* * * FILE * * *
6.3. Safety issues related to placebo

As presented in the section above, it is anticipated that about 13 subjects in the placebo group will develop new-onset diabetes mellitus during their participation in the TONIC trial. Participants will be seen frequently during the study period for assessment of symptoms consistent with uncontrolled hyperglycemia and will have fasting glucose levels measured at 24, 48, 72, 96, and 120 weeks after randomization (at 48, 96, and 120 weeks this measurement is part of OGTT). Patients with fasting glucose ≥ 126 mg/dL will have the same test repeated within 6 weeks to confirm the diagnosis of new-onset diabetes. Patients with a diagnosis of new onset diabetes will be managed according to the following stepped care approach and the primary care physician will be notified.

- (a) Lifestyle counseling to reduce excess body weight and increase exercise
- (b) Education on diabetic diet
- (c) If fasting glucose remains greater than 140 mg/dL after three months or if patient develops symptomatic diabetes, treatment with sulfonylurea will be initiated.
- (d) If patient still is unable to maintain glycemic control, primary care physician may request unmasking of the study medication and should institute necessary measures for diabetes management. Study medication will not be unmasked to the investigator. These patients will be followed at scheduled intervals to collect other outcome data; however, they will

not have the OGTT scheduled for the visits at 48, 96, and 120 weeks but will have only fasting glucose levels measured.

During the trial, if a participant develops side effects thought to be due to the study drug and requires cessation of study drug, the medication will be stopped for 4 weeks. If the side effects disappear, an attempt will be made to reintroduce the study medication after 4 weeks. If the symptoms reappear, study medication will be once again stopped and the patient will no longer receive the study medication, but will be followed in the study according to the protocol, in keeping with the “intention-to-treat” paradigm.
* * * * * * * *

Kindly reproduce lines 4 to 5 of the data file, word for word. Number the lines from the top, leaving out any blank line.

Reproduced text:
- (b) Education on diabetic diet
- (c) If fasting glucose remains greater than 140 mg/dL after three months or if patient develops symptomatic diabetes, treatment with sulfonylurea will be initiated.